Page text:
Two studies show the estimated cost of our current tax system. University of Michigan professor Joel Slemrod, in his June 2004 testimony to the House Ways and Means Oversight subcommittee estimated that Americans spend at least $135 billion annually. Meanwhile, The Laffer Center, which promotes supply-side economics in partnership with the non-profit Texas Public Policy Foundation, published a study showing the cost to be $431 billion a year. We’re all eager to find a way to get back even a few minutes in our day and a few extra dollars in our wallet. Imagine if all that money and the time it takes to prepare our taxes annually were returned to us.
And underpayment of income tax is rife. According to a 2009 Treasury Department report, the tax gap was $290 billion. In our system, cheaters too often win.
Given this, and setting aside, for the time being, how much should be collected in taxes and the thorny questions surrounding state and local taxation, why not replace the income tax with a national sales tax? It is more resistant to cheating, requires less paperwork, and with the following exemptions, is kinder to the poor than those proposed by our presidential candidates. Under this proposed version, basic food, clothing, shelter, and cars under $3,000, among other commodities, would be exempt from the tax.
If voters want additional taxation of high-income earners, institute a ground tax, which would require landowners to pay a federal surcharge on the land portion of their property tax. That’s minimally game-able, doesn’t require recordkeeping, and doesn’t penalize land owners for improving their property.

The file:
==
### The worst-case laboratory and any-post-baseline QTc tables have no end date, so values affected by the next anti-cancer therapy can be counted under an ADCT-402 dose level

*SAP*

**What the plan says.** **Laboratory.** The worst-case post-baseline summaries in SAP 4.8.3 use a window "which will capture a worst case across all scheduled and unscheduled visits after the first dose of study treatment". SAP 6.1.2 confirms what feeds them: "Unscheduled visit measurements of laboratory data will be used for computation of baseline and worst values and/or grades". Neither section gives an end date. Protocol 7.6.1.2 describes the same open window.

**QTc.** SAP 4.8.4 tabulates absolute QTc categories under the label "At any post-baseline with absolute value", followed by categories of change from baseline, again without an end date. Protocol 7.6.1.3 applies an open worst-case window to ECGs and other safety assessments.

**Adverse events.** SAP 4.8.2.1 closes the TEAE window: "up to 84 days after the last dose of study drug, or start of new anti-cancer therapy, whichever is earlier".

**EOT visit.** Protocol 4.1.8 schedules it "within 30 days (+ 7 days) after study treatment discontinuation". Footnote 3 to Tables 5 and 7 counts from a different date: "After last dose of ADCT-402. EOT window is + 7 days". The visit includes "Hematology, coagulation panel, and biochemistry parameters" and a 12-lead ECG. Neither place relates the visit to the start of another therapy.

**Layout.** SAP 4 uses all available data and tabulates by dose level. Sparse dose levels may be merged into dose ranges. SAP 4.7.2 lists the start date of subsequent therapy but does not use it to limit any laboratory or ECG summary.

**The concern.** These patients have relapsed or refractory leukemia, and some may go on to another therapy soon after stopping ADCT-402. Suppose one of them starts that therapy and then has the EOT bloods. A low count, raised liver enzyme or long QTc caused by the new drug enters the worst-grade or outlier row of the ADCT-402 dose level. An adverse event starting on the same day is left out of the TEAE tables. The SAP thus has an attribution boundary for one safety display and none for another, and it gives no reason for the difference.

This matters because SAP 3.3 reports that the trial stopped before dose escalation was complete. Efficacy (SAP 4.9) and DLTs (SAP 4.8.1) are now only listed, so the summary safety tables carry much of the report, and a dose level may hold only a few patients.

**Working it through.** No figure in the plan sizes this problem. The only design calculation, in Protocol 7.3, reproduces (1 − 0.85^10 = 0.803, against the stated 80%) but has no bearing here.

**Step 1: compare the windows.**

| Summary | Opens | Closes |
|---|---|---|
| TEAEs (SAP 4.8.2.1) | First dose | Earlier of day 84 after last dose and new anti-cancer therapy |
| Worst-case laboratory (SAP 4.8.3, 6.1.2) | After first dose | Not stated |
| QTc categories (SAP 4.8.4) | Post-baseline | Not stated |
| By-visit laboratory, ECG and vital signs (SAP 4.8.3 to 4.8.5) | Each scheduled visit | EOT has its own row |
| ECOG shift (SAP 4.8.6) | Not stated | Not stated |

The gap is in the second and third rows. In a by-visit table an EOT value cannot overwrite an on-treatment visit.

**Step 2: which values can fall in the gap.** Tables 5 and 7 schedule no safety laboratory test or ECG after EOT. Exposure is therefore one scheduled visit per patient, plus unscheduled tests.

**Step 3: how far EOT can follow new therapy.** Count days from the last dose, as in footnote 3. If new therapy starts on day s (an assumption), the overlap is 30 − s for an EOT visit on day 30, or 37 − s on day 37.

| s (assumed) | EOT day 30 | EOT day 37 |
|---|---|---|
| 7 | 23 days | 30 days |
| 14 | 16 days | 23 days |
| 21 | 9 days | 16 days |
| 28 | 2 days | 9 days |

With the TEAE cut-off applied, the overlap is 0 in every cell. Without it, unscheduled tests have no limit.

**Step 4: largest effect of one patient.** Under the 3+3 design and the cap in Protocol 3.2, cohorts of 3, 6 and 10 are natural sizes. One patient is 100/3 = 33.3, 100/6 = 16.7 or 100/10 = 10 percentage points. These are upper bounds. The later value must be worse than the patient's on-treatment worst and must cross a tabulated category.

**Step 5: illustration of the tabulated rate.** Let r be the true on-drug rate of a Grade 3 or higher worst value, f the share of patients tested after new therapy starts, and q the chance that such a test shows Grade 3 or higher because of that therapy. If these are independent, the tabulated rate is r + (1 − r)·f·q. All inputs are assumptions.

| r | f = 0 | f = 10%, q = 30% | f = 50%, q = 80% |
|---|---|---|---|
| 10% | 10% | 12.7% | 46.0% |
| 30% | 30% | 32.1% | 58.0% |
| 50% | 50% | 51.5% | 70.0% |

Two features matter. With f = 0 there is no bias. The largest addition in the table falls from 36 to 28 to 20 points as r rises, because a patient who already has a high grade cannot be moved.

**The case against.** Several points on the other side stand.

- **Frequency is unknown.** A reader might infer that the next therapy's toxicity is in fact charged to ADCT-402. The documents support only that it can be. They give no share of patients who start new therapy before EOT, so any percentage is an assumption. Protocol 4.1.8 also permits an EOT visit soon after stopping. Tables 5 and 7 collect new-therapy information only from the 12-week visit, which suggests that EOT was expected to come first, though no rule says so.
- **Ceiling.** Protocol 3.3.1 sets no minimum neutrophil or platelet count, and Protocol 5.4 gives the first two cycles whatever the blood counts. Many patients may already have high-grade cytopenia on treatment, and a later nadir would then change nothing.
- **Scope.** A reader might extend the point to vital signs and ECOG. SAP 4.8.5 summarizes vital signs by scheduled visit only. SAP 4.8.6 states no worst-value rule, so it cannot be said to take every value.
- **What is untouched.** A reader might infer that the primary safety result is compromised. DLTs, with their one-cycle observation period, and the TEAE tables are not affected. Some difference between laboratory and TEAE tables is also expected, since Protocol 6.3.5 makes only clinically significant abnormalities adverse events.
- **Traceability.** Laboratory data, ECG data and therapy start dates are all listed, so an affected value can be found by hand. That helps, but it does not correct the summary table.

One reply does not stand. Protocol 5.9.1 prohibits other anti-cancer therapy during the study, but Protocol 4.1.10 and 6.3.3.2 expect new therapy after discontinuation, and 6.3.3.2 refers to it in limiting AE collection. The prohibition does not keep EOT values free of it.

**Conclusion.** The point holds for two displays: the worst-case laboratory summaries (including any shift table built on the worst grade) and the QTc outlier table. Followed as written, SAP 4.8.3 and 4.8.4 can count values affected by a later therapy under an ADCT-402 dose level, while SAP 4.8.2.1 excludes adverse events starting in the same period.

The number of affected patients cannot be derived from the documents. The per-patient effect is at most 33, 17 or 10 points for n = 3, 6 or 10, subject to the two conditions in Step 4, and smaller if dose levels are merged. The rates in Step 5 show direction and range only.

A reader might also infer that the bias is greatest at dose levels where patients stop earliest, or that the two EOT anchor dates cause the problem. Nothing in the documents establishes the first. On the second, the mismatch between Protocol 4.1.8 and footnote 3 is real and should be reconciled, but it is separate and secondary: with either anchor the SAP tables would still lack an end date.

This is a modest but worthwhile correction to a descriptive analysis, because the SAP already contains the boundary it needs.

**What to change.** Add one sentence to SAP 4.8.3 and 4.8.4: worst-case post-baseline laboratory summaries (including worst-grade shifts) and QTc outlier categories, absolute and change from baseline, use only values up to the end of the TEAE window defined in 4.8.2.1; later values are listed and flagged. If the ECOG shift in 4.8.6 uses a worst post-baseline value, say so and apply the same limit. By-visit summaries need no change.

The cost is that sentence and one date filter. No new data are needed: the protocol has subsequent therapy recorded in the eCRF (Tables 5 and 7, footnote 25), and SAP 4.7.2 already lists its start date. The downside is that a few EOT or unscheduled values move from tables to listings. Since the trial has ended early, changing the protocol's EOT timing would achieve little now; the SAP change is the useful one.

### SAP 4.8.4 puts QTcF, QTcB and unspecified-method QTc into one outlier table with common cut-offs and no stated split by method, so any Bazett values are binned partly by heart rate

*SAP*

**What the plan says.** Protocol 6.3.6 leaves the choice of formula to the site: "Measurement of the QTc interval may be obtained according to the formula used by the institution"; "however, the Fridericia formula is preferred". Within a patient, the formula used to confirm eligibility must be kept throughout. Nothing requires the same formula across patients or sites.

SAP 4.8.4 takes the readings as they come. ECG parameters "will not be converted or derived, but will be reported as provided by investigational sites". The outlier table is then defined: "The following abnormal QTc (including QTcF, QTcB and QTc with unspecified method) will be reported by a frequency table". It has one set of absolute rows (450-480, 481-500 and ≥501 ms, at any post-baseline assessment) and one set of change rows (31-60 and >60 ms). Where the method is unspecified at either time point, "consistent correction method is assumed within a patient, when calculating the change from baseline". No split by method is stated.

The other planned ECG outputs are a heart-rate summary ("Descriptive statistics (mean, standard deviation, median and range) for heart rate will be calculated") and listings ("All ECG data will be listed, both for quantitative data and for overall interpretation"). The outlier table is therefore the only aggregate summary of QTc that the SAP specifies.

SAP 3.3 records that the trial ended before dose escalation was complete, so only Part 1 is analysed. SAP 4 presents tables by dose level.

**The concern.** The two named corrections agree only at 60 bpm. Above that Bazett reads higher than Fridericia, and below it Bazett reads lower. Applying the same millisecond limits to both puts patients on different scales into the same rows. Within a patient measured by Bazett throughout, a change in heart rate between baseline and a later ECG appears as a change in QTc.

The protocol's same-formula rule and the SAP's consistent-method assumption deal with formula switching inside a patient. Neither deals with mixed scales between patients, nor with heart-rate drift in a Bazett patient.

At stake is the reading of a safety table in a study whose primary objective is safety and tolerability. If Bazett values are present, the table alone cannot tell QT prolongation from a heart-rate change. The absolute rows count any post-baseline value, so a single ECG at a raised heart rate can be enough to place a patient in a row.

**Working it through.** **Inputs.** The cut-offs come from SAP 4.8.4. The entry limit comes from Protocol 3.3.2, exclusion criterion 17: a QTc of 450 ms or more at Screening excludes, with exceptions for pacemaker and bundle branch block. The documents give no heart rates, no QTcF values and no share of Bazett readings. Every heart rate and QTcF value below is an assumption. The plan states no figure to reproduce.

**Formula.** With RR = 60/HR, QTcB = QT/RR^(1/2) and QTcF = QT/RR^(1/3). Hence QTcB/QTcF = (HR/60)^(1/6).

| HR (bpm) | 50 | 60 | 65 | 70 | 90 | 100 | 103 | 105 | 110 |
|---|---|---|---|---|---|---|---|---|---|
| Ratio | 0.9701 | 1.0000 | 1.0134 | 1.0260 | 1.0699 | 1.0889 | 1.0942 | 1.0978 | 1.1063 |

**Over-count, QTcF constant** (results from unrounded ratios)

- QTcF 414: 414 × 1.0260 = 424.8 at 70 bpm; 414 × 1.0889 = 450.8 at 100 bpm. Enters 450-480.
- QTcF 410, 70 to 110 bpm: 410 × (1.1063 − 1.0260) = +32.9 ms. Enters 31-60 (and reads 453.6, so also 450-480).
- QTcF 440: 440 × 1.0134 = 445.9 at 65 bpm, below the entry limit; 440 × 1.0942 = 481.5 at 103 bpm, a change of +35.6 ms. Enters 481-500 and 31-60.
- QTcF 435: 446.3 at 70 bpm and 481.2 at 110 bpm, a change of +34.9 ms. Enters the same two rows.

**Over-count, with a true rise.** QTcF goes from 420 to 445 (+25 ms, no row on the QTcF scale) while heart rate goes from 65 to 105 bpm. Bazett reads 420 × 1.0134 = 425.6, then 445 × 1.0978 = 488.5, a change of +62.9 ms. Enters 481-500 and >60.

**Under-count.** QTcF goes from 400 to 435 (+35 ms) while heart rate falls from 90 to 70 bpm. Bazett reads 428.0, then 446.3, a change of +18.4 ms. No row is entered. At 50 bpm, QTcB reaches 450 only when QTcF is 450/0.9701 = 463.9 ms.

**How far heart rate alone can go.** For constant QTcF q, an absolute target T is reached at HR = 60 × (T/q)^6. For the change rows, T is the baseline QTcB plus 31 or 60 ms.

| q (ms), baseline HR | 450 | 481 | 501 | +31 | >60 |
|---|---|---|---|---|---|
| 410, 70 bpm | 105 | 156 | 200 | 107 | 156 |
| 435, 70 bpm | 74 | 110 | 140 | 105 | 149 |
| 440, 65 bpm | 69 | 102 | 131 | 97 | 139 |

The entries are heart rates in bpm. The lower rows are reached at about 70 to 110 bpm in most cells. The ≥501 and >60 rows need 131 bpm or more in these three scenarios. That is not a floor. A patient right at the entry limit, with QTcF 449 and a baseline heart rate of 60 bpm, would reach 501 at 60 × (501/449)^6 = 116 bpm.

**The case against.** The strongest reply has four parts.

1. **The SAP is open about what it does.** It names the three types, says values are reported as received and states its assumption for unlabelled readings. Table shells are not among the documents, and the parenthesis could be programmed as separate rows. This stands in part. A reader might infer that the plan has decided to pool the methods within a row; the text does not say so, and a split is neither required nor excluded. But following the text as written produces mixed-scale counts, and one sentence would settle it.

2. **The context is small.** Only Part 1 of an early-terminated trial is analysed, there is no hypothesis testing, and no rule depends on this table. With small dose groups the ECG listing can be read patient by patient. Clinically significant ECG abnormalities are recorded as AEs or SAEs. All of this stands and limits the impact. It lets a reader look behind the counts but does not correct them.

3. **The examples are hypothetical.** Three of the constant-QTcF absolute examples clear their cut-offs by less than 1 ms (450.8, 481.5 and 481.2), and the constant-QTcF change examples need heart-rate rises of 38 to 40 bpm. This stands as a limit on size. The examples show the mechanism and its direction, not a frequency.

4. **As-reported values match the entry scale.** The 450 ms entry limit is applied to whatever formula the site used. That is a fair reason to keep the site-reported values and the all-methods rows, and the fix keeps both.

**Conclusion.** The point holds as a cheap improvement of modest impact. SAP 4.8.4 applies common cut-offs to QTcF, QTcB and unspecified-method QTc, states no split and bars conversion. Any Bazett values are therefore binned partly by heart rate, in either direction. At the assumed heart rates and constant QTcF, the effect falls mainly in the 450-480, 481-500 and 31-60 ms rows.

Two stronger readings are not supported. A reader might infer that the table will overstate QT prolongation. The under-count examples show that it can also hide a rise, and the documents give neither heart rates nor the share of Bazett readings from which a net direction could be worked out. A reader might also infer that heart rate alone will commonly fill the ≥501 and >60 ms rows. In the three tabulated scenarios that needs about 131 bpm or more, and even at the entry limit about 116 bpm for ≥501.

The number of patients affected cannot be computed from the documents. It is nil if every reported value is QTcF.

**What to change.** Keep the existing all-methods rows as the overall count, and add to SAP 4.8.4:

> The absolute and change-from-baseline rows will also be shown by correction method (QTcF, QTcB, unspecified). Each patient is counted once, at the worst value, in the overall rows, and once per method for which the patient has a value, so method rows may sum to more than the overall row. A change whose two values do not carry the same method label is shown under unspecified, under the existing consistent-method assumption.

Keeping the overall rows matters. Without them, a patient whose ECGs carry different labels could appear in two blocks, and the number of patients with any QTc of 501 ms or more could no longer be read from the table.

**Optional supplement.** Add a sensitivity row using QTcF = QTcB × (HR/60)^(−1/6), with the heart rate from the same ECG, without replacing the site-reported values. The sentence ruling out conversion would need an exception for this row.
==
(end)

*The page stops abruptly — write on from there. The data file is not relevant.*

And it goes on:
This national sales-tax rate would be reduced by including Internet sales as taxable and by nationally legalizing, regulating and then taxing prostitution, and by heavily taxing alcohol and tobacco, since consumption of both products impose tremendous burdens on the health care system. Because of those, the revenue-neutral rate could be around 10 percent.
Here are some advantages of a sales tax, which essentially taxes consumption, over an income tax:
— Consuming less means we’re more likely to base our career choice on societal benefit than on income potential.
— Taxing consumption would lead to a decreased national carbon footprint.
— Spending would likely be reallocated from products to services, such as personal assistants and tutors. While most of those jobs would be part-time positions, two or three of them could comprise a reasonable living and a career that many if not most people would consider more rewarding than manufacturing or distributing physical commodities.